Thursday, September 29, 2011
Wednesday, August 24, 2011
Sunday, July 3, 2011
Monday, June 27, 2011
Wednesday, April 20, 2011
Monday, April 4, 2011
You alone will have the stars as no one else has them. In one of the stars I shall be living. In one of them I shall be laughing. And so it will be as if all the stars were laughing, when you look at the sky at night. You - only you - will have stars that can laugh.
[image via tete perdue]
Saturday, February 26, 2011
Your first family is your blood family and you always be true to that. That means something. But there’s another family and that’s the kind you go out and find. Maybe even by accident sometimes. And they’re as much blood as your first family. Maybe more so, because they don’t have to look out for you and they don’t have to love you. They choose to.
Tuesday, February 1, 2011
Friday, January 28, 2011
Sara Gruen, author of one of my favorite books, wrote the following about Garth Steins' best-seller:
The Art of Racing in the Rain has everything: love, tragedy, redemption, danger, and best of all, the canine narrator Enzo. This old soul of a dog has much to teach to us about being human. I loved this book.One Thursday morning, my boyfriend B picked me up from the airport following an unpleasant evening's worth of travel. I was jet-lagged and grumpy. He took me home, put me to bed, and mandated the remainder of my day would be spent catching up on sleep, and only after, reading The Art of Racing in the Rain. He had placed the book on my pillow, along with a sweet card and a surprise subscription to one of my favorite magazines. He takes great care of me.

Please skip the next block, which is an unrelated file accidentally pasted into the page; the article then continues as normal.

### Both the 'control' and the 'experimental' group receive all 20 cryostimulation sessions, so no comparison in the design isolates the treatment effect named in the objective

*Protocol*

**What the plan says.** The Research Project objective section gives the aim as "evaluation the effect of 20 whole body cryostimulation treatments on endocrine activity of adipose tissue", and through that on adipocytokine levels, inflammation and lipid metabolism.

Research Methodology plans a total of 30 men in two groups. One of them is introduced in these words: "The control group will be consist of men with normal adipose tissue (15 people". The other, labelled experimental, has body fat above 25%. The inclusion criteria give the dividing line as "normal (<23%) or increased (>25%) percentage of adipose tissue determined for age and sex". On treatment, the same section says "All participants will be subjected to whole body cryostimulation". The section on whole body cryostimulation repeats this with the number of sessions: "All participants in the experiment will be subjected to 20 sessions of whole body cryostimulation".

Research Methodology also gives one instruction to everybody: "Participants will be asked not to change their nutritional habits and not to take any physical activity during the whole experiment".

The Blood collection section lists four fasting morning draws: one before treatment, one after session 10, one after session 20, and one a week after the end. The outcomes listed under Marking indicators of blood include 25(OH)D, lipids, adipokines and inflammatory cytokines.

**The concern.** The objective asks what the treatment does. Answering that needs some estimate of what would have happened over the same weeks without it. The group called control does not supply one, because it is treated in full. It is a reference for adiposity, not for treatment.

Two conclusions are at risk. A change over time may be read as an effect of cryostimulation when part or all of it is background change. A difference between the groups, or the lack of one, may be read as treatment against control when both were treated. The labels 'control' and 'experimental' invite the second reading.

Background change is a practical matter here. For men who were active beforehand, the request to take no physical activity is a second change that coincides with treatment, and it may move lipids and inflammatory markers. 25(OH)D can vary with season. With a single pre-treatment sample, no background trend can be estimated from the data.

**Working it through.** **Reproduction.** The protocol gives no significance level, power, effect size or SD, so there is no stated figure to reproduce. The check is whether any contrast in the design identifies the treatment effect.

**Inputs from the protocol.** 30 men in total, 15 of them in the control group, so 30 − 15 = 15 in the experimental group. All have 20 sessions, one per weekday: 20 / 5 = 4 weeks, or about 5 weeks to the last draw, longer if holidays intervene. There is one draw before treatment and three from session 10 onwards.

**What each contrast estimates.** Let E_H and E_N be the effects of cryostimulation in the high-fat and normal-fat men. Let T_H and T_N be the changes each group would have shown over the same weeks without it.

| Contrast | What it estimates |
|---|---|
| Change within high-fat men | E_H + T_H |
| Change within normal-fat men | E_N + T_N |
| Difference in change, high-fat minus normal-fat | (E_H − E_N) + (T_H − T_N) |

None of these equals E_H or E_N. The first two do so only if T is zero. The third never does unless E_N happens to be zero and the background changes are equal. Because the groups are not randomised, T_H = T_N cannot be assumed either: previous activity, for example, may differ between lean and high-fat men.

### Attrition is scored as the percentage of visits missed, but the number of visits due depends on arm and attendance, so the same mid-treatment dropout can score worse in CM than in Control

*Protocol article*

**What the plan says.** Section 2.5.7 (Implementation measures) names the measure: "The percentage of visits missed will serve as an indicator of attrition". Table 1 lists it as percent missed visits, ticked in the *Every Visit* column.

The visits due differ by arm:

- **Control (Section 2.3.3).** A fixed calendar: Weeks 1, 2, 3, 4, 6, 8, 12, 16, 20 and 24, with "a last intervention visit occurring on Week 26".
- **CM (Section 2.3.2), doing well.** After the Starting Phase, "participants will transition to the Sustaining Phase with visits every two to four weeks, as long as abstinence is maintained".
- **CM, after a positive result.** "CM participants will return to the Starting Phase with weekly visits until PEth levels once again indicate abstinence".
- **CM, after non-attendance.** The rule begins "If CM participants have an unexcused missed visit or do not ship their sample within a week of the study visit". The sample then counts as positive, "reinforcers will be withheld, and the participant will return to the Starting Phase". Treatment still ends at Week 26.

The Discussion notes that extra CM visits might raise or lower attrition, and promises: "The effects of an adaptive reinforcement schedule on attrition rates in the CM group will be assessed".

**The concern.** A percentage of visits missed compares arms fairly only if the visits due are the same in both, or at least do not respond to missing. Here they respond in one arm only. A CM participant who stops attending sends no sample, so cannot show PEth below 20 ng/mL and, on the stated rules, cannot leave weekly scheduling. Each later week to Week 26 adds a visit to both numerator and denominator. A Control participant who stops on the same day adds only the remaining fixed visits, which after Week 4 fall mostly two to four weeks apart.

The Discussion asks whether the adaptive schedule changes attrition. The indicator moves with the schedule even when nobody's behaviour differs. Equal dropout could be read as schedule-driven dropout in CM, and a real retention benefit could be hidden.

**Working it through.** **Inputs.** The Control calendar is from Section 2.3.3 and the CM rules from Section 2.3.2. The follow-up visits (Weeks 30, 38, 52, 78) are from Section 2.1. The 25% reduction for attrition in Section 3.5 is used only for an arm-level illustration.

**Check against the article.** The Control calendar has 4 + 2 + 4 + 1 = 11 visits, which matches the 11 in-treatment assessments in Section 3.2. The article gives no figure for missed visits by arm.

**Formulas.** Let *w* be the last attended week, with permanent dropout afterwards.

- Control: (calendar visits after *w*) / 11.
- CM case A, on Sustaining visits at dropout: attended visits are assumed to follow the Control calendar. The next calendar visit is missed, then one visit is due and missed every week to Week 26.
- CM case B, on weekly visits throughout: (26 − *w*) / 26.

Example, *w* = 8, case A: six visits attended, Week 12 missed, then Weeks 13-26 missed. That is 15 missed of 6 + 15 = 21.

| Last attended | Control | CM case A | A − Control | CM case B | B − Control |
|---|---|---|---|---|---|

I read several chapters that day but turned through the bulk of it on a beach in the Dominican Republic. B warned I would cry. He was wrong though, I didn't just cry. I sobbed for the last fifty pages, my sunscreened face streaked with salted love for Enzo and for our own yellow lab, Myles.
Post-novel, I have grown increasingly aware of the ways B and I can show Mylie love even when we're not home. Id est, leaving her in the melodic care of George Winston and Frank Sinatra, or turning on the Racing Channel, Enzo-style.
If there is only enough time in the final
minutes of the twentieth century for one last dance
I would like to be dancing it slowly with you,
say, in the ballroom of a seaside hotel.
My palm would press into the small of your back
as the past hundred years collapsed into a pile
of mirrors or buttons or frivolous shoes,
just as the floor of the nineteenth century gave way
and disappeared in a red cloud of brick dust.
There will be no time to order another drink
or worry about what was never said,
not with the orchestra sliding into the sea
and all our attention devoted to humming
whatever it was they were playing.
[Billy Collins, Dancing Toward Bethlehem]